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Denys d'Halicarnasse, Les Antiquités romaines, livre XV [fragments]

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Texte grec :

[15,6] Συναχθείσης δὲ τῆς βουλῆς καὶ πολλῶν ῥηθέντων ἐν αὐτῇ λόγων, οὓς αἵ τε πρεσβεῖαι διεξῆλθον καὶ οἱ συναγορεύοντες αὐταῖς, διέστησαν αἱ γνῶμαι τῶν συνέδρων, καὶ οἵ γε χαριέστατοι τὰ τῶν Ῥωμαίων ἔδοξαν φρονεῖν. ἐκείνην μὲν οὖν τὴν ἡμέραν οὐδὲν ἐξηνέχθη προβούλευμα, εἰς ἑτέραν δὲ πάλιν ἕδραν ἀναβληθείσης τῆς περὶ τῶν πρεσβειῶν διαγνώσεως, ἀφικόμενοι κατὰ πλῆθος εἰς τὴν Νεάπολιν Σαυνιτῶν οἱ δυνατώτατοι καὶ τοὺς προεστηκότας τῶν κοινῶν θεραπείαις τισὶν οἰκειωσάμενοι πείθουσι τὴν βουλὴν ἐπὶ τῷ δήμῳ ποιῆσαι τὴν τοῦ συμφέροντος αἵρεσιν. καὶ παρελθόντες εἰς τὴν ἐκκλησίαν πρῶτον μὲν τὰς ἑαυτῶν εὐεργεσίας διεξῄεσαν, ἔπειτα τῆς Ῥωμαίων πόλεως πολλὰ κατηγόρουν, ὡς ἀπίστου καὶ δολίου, τελευτῶντες δὲ τοῦ λόγου θαυμαστὰς ἐποιοῦντο τοῖς Νεαπολίταις ὑποσχέσεις, ἐὰν εἰς τὸν πόλεμον καταστῶσι, στρατιάν τε πέμψειν, ὅσης ἂν δέωνται, τὴν φυλάξουσαν αὐτῶν τὰ τείχη, καὶ ταῖς ναυσὶν ἐπιβάτας καὶ τὴν εἰρεσίαν ἅπασαν παρέξειν, οὐ μόνον καταγγέλλοντες τοῖς ἰδίοις στρατεύμασιν, ἀλλὰ κἀκείνοις ἁπάσας τὰς εἰς πόλεμον δαπάνας ἐπιχορηγοῦντες· ἀπωσαμένοις τε τὸ Ῥωμαϊκὸν στράτευμα Κύμην τ´ ἀνασώσειν, ἣν δευτέρᾳ γενεᾷ πρότερον ἐξελάσαντες τοὺς Κυμαίους Καμπανοὶ κατέσχον, καὶ συγκατάξειν ἐπὶ τὰ σφέτερα τοὺς περιόντας ἔτι Κυμαίων, οὓς οἱ Νεαπολῖται τῆς πατρίδος ἐκπεσόντας ὑπεδέξαντο καὶ πάντων ἐποιήσαντο κοινωνοὺς τῶν ἰδίων ἀγαθῶν, χώραν τε προσθήσειν τοῖς Νεαπολίταις, ἐξ ἧς οἱ Καμπανοὶ κατεῖχον πάνυ πολλήν. Τῶν δὲ Νεαπολιτῶν ὅσον μὲν ἦν μέρος εὔλογον καὶ πρὸ πολλοῦ δυνάμενον ὁρᾶν τὰς καταληψομένας τὴν πόλιν ἐκ τοῦ πολέμου συμφορὰς εἰρήνην ἄγειν ἠξίου· τὸ δὲ φιλόκαινον καὶ τὰς ἐκ τῆς ταραχῆς πλεονεξίας διῶκον ἐπὶ τὸν πόλεμον συνελάμβανον, καταβοαί τ´ ἀλλήλων ἐγίνοντο καὶ χειροκρασίαι καὶ προέβη τὸ νεῖκος εἰς λίθων βολάς, καὶ τελευτῶντες ἐκράτησαν οἱ κακίους τῶν κρειττόνων, ὥστε τοὺς πρέσβεις τῶν Ῥωμαίων ἀπράκτους ἀπελθεῖν. διὰ ταύτας τὰς αἰτίας ἡ βουλὴ τῶν Ῥωμαίων στρατιὰν ἐπὶ Νεαπολίτας ἀποστεῖλαι ἐβουλεύθη.

Traduction française :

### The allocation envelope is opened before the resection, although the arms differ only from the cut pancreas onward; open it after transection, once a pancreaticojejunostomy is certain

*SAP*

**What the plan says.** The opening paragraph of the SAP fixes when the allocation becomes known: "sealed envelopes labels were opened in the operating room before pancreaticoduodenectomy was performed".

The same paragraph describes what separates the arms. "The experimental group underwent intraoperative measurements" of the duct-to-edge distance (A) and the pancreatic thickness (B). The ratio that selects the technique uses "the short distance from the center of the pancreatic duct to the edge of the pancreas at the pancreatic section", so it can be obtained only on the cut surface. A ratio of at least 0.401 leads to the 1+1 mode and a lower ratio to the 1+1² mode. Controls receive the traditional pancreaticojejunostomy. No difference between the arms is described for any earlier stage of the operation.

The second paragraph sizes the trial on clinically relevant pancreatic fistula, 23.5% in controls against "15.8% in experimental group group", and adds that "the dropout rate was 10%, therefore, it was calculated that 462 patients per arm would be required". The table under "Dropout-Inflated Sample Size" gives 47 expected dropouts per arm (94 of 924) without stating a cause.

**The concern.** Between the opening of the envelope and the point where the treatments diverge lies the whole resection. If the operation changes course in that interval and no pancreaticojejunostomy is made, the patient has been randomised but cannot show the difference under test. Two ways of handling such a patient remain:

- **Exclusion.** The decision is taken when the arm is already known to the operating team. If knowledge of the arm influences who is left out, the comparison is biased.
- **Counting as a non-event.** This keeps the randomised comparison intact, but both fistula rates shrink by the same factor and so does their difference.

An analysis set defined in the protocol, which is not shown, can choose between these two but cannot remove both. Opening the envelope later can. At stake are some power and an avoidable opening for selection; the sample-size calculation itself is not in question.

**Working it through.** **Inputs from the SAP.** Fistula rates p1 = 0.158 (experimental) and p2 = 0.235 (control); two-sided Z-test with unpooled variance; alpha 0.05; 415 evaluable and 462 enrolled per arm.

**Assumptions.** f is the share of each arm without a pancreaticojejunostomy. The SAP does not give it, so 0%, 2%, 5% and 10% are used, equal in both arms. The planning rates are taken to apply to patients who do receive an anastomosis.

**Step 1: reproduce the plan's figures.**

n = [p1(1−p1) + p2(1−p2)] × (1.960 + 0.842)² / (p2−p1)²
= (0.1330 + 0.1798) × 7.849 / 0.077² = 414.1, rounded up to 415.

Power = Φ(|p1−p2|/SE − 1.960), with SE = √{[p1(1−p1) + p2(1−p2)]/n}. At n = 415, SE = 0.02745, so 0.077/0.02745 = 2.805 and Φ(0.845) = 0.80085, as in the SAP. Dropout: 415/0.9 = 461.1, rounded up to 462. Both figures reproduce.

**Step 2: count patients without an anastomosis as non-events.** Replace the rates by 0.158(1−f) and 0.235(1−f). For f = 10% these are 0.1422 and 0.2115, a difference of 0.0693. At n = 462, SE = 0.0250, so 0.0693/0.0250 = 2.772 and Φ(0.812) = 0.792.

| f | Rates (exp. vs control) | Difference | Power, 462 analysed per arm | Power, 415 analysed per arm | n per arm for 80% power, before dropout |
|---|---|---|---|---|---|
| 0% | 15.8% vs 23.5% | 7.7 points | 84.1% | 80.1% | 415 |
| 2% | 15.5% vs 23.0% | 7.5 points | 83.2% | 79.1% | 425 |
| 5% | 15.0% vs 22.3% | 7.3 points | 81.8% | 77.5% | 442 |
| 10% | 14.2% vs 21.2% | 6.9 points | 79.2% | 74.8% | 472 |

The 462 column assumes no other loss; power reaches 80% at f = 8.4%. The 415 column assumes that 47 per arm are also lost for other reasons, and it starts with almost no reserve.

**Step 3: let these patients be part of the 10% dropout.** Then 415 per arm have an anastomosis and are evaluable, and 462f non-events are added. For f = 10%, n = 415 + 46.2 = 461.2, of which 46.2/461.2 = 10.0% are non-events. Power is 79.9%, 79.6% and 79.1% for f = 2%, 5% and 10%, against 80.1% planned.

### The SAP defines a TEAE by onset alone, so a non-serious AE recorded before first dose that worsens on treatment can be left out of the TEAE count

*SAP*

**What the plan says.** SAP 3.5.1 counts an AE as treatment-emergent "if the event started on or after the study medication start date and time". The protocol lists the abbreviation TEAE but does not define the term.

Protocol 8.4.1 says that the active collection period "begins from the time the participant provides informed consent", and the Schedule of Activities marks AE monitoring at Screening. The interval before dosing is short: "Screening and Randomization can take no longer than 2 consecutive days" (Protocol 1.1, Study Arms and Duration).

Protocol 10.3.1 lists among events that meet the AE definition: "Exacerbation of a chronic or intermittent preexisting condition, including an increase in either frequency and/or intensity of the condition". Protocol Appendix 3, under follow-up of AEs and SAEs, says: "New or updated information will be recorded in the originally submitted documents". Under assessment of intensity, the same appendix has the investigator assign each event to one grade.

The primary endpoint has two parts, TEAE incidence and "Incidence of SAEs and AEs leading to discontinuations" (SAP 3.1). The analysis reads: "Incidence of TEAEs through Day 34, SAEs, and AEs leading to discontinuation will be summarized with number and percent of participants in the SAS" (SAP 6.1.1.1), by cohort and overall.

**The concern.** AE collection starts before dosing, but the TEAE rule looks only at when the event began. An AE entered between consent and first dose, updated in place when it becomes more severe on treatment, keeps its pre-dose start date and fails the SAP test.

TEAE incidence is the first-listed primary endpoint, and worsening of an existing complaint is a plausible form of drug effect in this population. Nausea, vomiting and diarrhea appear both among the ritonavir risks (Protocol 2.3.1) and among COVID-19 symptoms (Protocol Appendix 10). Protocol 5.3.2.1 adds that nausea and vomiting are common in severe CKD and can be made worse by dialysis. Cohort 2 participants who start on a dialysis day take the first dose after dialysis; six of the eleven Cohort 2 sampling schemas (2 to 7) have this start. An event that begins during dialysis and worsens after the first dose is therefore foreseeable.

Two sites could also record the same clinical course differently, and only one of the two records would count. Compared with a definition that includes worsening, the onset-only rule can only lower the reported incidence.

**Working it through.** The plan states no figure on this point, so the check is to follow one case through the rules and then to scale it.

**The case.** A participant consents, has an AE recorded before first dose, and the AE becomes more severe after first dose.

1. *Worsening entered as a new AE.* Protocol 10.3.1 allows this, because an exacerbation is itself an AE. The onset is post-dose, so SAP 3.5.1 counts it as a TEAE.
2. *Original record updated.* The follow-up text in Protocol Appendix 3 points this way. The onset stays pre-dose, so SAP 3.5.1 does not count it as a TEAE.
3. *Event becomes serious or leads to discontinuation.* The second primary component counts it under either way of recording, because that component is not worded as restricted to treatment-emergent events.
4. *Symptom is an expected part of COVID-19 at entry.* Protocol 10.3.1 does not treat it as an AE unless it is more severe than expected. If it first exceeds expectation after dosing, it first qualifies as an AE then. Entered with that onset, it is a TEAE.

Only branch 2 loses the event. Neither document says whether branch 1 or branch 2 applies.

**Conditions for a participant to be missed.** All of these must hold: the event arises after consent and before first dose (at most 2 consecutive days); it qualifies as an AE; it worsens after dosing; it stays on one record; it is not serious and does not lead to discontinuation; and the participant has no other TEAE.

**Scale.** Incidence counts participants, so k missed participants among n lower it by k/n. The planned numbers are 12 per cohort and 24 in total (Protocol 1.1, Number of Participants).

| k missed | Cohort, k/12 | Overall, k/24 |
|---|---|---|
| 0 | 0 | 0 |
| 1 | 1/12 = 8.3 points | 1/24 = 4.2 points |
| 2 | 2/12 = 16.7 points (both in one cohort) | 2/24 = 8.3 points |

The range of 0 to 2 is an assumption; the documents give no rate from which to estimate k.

[15,6] When the senate had convened and many speeches had been made there by both the embassies and their supporters, the opinions of the councillors were divided, though the most enlightened seemed to favour the Roman cause. 2 On that day, accordingly, no preliminary decree was passed but the decision with regard to the embassies was postponed to another session, at which time the most influential of the Samnites came in large numbers to Neapolis, and winning over the men at the head of the state by means of some favours, persuaded the senate to leave to the popular assembly the decision regarding the best interests of the state. 3 And appearing before the assembly, they first recounted their own services, then made many accusations against the Roman state, charging it with being faithless and treacherous; and (p303) at the end of their speech they made some remarkable promises to the Neapolitans if they would enter the war. They would send an army, they announced, as large as the Neapolitans should require, to guard their walls, and would also furnish marines for their ships as well as all the rowers, providing all the expenses of the war not only for their own armies, but for the others too. 4 Furthermore, when the Neapolitans had repulsed the Roman army, they would not only recover Cumae for them, which the Campanians had occupied two generations earlier after expelling the Cumaeans, but would also restore to their possessions those of the Cumaeans who still survived — these, when driven out of their own city, had been received by the Neapolitans and made sharers of all their own blessings — and they would also grant to the Neapolitans some of the land the Campanians were then holding, — the part without cities. 5 The element among the Neapolitans that was reasonable and able to foresee long in advance the disasters that would come upon the city from the war, wished to remain at peace; but the element that was fond of innovations and sought the personal advantages to be gained from turmoil joined forces for the war. There were mutual recriminations and skirmishes, and the strife was carried to the point of hurling stones; in the end the worse element overpowered the better, so the ambassadors of the Romans returned home (p305) without having accomplished anything. For these reasons the Roman senate resolved to send an army against the Neapolitans.





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